United States District Court, N.D. West Virginia
ORDER ADOPTING REPORT AND RECOMMENDATION
PRESTON BAILEY, UNITED STATES DISTRICT JUDGE
day, the above-styled matter came before this Court for
consideration of the Report and Recommendation of United
States Magistrate Judge James E. Seibert [Doc. 31]. Pursuant
to this Court's Local Rules, this action was referred to
Magistrate Judge Seibert for submission of a proposed report
and recommendation ("R&R"). Magistrate Judge
Seibert filed his R&R on February 8, 2018, wherein he
recommends this Court grant Respondent's Motion to
Dismiss as Unexhausted and Procedurally Barred [Doc. 16] and
dismiss with prejudice petitioner's § 2254 Petition
[Doc. 1]. However, Magistrate Judge Seibert further
recommends that petitioner be afforded the opportunity to
withdraw his procedurally defaulted claims and proceed on his
double jeopardy claim, which has been exhausted.
to 28 U.S.C. § 636(b)(1)(c), this Court is required to
make a de novo review of those portions of the
magistrate judge's findings to which objection is made.
However, the Court is not required to review, under a de
novo or any other standard, the factual or legal
conclusions of the magistrate judge as to those portions of
the findings or recommendation to which no objections are
addressed. Thomas v. Arn, 474 U.S. 140, 150 (1985).
In addition, failure to file timely objections constitutes a
waiver of de novo review and the right to appeal
this Court's Order. 28 U.S.C. § 636(b)(1);
Snyder v. Ridenour, 889 F.2d 1363, 1366 (4th Cir.
1989); United States v. Schronce, 727 F.2d 91, 94
(4th Cir. 1984). Here, objections to Magistrate Judge
Seibert's R&R were due no later than March 1, 2018.
Petitioner filed his Objections on February 27, 2018 [Doc.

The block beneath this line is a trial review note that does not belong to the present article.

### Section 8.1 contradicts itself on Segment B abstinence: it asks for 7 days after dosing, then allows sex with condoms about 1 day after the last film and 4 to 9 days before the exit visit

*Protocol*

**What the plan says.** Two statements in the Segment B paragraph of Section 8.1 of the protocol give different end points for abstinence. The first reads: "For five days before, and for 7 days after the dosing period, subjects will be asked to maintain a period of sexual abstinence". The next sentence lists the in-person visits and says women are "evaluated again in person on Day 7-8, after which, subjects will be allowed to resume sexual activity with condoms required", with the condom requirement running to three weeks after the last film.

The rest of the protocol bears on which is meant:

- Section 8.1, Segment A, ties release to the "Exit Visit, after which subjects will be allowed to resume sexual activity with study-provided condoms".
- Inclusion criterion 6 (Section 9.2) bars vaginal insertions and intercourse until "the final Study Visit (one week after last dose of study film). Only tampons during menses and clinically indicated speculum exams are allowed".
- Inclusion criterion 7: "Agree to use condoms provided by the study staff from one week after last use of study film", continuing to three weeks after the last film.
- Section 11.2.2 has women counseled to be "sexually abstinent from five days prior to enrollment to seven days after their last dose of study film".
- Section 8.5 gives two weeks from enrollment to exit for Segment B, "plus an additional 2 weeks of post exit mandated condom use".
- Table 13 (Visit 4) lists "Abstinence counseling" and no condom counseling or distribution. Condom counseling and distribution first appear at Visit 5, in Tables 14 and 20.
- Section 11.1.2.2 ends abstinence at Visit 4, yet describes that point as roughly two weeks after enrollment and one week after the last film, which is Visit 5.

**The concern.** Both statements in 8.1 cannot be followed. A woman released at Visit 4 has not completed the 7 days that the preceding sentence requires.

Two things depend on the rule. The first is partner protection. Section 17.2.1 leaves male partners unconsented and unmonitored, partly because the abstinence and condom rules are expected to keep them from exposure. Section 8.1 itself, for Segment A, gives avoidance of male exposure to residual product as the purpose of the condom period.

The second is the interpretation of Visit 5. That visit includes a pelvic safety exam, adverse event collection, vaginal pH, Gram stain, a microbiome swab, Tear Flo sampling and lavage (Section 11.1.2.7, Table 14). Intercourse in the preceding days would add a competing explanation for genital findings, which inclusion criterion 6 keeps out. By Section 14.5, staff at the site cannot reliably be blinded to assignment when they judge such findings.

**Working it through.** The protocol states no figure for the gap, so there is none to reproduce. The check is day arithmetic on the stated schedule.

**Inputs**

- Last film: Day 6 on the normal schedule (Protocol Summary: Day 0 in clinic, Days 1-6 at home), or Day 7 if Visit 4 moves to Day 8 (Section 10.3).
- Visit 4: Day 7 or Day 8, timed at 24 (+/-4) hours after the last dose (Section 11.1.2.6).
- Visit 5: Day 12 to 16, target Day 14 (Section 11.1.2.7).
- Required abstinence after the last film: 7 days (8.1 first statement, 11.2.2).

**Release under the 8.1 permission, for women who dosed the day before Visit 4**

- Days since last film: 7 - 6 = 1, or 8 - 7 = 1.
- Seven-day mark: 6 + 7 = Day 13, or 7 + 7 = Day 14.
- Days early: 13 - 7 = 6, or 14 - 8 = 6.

33]. Accordingly, this Court will review the portions of the
R&R to which the petitioner objects under a de
novo standard of review. The remainder of the
R&R will be reviewed for clear error.
describing the relevant facts and procedural history, and
analyzing such with regard to respondent's argument that
petitioner's claims are procedurally defaulted,
Magistrate Judge Seibert found that "[a]side from his
claim of double jeopardy, which was raised in his direct
appeal, Petitioner did not raise any of his other claims for
federal habeas relief until his third state habeas petition,
and in fact, some of his claims were not raised until the
appeal of that third habeas petition" [Doc. 31 at 31].
Magistrate Judge Seibert further found that "Petitioner
has not established, nor even argued, that a fundamental
miscarriage of justice will occur if the defaulted claims are
not addressed on the merits. The undersigned will not
construct Petitioner's arguments opposing procedural
default for him. Therefore, the undersigned concludes that
all of Petitioner's claims are procedurally defaulted,
except his claim that the two counts of sexual assault
(Counts II and IV) involved one continuous act and violates
double jeopardy" [Id. at 33]. Accordingly,
Magistrate Judge Seibert recommended that, Respondent's
Motion to Dismiss [Doc. 16] be granted, and that
petitioner's § 2254 Petition [Doc. 1] be dismissed
as a mixed petition, unless the petitioner was afforded the
opportunity to withdraw his procedurally defaulted claims and
proceed on his one exhausted claim regarding double jeopardy
[Doc. 31 at 34].
Objections, petitioner does not present objections to
Magistrate Judge Seibert's ruling that his claims are
procedurally barred. Nor does petitioner present arguments
that a fundamental miscarriage of justice will occur if the
defaulted claims are not addressed on the merits. Instead,
the vast majority of petitioner's Objections simply
reargue issues petitioner presented in his previous state
habeas petitions and appeals. All that petitioner argues with
respect to Magistrate Judge Seibert's ruling that his
claims are procedurally barred is that there is "an
intervening development in [the] Supreme Court of Appeals of
West Virginia [that] warrants consideration" [Doc. 33 at